Shanghai's food banks have twin benefits

Li Qian
Excess food donated by supermarkets and other organizations not only helps those in need but plays a role in the country's ongoing campaign to cut down on food waste. 
Li Qian
Shanghais food banks have twin benefits
Li Qian / SHINE

One Green Food Bank site on Eshan Road.

Shanghais food banks have twin benefits
Li Qian / SHINE

Food donated by Aldi.

Sanitation worker Zheng Youying hurried to a nearby food bank after she finished work at 10:20am on Wednesday. There were just 10 minutes left before the site’s daily food distribution was over but there was still a long queue.

Luckily, she got what she wanted from the few leftovers. “I came a little bit late today. I hadn’t expected that I could get a bag of sweet potatoes which I really like,” she said.

The site on the Eshan Road in Pudong distributes food to local sanitation workers from 7:30am to 10:30am every day.

“We give away food to about 80 to 90 sanitation workers every day,” said Wang Mingjie, a Green Food Bank official.

There’s no sense of pity or contempt. Workers can pick what they want from a wide selection of fruit and vegetables, which, according to Zheng, makes her feel respected.

“It has been a year for me to get free food here,” she said. “There are different choices including greens, fungus and berries. For the first time in my life, I tried blueberries and pitaya. They are fresh and taste good.”

Shanghai Daily found asparagus, bananas, broccoli, prunes, pumpkins, portobello mushrooms and water spinach on offer. All came from German supermarket chain Aldi, a regular donor to the site.

“It’s all perfectly edible food, but under the supermarket’s rules, fruit and vegetables should be thrown away if they aren’t sold the day they are put on the shelves. Some ugly yet good produce also ends in litter bins,” said Li Bing, director of the Green Food Bank.

She added: “Maybe the supermarket doesn’t want consumers to complain about the appearance and freshness of the produce. But as a result, it causes huge waste.”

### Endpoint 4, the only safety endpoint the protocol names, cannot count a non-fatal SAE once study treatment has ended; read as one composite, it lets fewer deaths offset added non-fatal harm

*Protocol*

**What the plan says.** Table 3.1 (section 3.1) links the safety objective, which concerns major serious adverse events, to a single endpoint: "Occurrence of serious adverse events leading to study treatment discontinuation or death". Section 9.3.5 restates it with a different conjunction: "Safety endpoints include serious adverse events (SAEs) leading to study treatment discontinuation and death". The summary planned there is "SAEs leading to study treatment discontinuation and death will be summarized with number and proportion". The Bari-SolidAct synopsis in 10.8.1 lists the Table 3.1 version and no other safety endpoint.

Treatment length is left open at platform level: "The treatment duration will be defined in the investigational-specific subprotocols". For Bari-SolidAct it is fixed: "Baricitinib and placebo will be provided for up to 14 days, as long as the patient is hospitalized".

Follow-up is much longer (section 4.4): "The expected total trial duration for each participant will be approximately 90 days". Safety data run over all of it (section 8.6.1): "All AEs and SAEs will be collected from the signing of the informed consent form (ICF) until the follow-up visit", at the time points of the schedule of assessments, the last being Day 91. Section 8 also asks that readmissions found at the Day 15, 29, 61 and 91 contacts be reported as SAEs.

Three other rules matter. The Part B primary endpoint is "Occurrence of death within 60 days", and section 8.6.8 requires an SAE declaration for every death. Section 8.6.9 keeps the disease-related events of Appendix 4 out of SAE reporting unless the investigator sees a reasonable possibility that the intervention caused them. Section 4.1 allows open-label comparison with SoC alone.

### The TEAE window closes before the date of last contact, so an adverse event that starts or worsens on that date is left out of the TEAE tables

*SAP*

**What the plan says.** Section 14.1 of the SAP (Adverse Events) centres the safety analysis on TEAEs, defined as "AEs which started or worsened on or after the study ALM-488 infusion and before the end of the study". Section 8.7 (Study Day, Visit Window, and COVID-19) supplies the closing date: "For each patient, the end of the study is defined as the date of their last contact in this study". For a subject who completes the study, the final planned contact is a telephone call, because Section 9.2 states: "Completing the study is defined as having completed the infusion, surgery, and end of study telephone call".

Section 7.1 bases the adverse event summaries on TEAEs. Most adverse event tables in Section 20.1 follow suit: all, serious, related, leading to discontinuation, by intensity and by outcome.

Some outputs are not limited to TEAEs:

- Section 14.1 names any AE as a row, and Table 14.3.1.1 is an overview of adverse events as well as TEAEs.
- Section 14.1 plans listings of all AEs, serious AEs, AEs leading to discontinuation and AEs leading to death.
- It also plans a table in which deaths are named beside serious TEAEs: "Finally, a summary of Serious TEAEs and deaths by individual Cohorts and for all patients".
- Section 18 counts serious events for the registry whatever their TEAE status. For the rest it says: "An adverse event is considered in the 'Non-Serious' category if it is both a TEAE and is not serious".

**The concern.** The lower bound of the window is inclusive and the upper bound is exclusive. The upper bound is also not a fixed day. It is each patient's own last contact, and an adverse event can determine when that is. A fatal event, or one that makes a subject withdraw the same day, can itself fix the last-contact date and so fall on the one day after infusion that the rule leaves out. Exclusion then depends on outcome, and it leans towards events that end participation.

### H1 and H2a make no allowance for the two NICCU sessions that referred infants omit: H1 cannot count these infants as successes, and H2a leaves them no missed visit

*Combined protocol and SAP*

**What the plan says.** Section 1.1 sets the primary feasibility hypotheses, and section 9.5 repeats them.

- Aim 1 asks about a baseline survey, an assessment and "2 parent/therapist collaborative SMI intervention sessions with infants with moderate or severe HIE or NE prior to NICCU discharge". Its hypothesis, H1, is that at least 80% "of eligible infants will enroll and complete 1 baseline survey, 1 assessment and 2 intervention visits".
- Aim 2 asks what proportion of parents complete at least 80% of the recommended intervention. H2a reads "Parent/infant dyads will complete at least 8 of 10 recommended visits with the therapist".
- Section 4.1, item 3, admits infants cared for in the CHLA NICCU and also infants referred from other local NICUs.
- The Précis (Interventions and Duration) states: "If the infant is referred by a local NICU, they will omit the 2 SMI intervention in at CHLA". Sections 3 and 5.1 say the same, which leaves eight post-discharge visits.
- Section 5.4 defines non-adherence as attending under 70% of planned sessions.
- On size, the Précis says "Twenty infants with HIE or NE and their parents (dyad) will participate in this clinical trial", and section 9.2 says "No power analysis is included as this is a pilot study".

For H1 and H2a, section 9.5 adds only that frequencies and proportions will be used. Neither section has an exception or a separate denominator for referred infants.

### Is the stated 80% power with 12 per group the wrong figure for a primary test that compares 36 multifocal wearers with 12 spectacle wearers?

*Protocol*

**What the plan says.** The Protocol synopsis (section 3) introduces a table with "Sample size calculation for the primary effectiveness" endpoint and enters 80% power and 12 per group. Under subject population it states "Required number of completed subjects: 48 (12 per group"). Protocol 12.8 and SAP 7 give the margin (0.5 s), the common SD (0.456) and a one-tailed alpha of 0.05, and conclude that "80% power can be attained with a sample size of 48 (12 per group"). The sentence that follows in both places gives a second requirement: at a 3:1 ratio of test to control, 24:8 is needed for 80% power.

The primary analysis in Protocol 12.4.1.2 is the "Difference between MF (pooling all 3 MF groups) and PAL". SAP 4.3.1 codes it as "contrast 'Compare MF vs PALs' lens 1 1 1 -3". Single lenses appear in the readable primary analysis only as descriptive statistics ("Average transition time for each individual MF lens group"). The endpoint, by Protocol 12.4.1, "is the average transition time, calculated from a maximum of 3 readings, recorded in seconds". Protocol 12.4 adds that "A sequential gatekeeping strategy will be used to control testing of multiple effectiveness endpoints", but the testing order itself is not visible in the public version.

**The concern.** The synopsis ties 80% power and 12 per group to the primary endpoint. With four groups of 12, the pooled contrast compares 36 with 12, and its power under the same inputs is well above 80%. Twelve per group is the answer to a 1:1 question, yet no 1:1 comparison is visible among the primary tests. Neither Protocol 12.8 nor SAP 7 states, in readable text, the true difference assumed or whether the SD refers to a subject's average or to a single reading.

Shanghais food banks have twin benefits
Li Qian / SHINE

A cleaner registers her information before getting food.

Shanghais food banks have twin benefits
Shi Yumeng / Ti Gong

Volunteers deliver food to low-income families

The food bank grants excess food a new lease of life and prevents waste.

“We receive unconsumed fruits and vegetables because we can directly see whether they are fresh. We don’t accept fruit cups because fruits have been processed or raw meat because we can’t figure out whether it’s safe or not.” Li said.

She added: “To ensure food safety, we sign contracts with donors and ask them to show licenses and related food certificates. Every piece of information is uploaded to an online platform.”

Volunteer Gao Qixin said they remove price tags but retain other information, such as producer and expiry dates.

With other volunteers, Gao later took the remainder of the food to low-income families. “Besides fruit and vegetables, we also take them milk and chocolate near their expiry date,” he said.

The Green Food Bank, opened by the Shanghai Oasis Philanthropy Development Center, was launched in Pudong in 2015.

“It’s easier to carry out work in Shanghai because as an international metropolis there are a lot of companies sharing corporate social responsibility values and residents have an awareness of doing charity,” Li said.

The Green Food Bank has more than 200 sites across the country, with more than half of them in Shanghai. It is the first and only member from the mainland of the Global FoodBanking Network.

“We care for the disabled, migrant workers, low-income families and people struggling with medical debts,” Li said.

The food bank receives excess food not only from supermarkets and food factories but also donations from authorities and companies. Regular donors include Disney, Starbucks and Carrefour. Neighborhood workers and charity organizations help distribute to those in need.

“We’ve saved 580 tons of food worth nearly 32 million yuan which could have been thrown into garbage bins,” Li said. “More than 80 percent of it is excess food or near its expiry date.”

Recently, the food bank received 1,600 tons of frozen fries from KFC’s supplier.

“Eateries were hit during the novel coronavirus outbreak. While it gave us a chance to store food,” Li said.

Next, she plans to open some mobile food banks to take food to people working at night and drive to suburban areas to offer help. 

The food bank is working with the Pudong New Area to reduce food waste.

“China still lacks rules about food banks, which may worry some companies to donate food,” said Lu Xia, director of Pudong’s civilization creation department. “The government’s support is so important in the campaign against food waste.”

Shanghais food banks have twin benefits
Li Qian / SHINE

A sanitation worker receives water spinach.

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